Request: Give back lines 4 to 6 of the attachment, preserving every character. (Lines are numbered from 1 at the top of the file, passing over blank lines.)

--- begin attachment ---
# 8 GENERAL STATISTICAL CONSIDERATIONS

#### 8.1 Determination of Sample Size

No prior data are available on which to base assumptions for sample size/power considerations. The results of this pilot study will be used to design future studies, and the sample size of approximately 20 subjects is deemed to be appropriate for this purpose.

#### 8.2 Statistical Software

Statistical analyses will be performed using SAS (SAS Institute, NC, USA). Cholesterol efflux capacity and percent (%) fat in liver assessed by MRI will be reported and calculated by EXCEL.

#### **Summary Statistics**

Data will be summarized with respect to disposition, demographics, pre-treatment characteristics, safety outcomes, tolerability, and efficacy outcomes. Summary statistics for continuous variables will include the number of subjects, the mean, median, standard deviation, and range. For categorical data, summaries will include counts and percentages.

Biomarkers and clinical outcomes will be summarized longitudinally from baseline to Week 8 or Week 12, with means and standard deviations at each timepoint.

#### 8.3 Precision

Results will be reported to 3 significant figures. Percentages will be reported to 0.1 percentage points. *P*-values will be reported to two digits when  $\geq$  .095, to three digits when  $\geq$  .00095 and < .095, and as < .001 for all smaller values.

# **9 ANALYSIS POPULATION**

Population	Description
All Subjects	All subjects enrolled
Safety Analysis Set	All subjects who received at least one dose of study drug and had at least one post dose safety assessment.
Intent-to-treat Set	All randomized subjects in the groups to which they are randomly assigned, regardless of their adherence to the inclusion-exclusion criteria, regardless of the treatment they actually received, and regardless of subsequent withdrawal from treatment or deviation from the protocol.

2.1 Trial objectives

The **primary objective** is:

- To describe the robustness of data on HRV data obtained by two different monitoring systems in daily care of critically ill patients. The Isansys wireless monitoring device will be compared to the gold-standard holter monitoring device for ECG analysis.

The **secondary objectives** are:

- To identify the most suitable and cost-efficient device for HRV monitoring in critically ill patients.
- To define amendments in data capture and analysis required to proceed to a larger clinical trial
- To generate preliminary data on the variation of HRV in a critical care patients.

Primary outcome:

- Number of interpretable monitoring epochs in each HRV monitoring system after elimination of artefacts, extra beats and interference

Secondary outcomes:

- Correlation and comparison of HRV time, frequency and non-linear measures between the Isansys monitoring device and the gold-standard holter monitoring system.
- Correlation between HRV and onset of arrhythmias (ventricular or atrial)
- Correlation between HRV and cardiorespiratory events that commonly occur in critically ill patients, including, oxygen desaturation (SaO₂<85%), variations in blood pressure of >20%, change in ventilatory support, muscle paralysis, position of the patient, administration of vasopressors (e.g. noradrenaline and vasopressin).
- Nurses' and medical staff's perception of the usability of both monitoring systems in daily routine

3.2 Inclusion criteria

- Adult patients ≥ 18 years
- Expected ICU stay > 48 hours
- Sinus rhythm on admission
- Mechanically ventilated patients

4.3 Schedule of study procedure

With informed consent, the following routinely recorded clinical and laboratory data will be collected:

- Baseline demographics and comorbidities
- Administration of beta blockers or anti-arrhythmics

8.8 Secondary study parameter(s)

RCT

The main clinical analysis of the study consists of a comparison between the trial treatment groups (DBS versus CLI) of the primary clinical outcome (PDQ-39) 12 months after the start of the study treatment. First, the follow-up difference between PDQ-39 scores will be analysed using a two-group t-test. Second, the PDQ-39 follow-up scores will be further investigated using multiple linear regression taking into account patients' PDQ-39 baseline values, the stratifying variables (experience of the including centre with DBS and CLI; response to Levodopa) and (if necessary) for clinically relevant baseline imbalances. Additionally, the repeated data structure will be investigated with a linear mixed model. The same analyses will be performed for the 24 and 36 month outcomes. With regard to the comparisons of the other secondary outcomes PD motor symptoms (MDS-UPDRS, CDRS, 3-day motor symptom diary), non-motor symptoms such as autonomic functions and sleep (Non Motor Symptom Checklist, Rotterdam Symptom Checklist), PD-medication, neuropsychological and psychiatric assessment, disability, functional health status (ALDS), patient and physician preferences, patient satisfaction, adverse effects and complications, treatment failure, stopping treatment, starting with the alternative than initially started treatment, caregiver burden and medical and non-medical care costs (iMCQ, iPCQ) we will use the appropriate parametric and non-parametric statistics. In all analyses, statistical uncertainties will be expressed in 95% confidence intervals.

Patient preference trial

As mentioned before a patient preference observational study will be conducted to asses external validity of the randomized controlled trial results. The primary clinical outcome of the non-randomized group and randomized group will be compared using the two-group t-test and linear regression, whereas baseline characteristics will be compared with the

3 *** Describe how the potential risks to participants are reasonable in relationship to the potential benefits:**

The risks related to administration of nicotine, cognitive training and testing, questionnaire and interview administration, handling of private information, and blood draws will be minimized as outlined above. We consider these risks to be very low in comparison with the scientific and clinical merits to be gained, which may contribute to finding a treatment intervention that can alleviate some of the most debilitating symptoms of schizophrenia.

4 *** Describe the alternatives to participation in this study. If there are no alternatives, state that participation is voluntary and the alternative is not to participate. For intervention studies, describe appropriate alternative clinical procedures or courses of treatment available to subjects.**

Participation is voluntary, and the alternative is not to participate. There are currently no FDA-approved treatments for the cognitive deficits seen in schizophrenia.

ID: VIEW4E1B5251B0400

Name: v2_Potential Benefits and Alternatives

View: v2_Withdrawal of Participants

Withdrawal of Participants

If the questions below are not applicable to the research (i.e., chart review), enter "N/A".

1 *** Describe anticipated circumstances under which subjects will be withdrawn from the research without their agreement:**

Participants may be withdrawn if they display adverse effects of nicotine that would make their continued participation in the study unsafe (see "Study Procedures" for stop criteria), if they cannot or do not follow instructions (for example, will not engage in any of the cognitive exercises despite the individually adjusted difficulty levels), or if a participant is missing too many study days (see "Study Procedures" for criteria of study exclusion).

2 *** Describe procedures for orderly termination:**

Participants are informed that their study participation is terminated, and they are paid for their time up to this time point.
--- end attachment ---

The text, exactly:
#### 8.2 Statistical Software

Statistical analyses will be performed using SAS (SAS Institute, NC, USA). Cholesterol efflux capacity and percent (%) fat in liver assessed by MRI will be reported and calculated by EXCEL.

#### **Summary Statistics**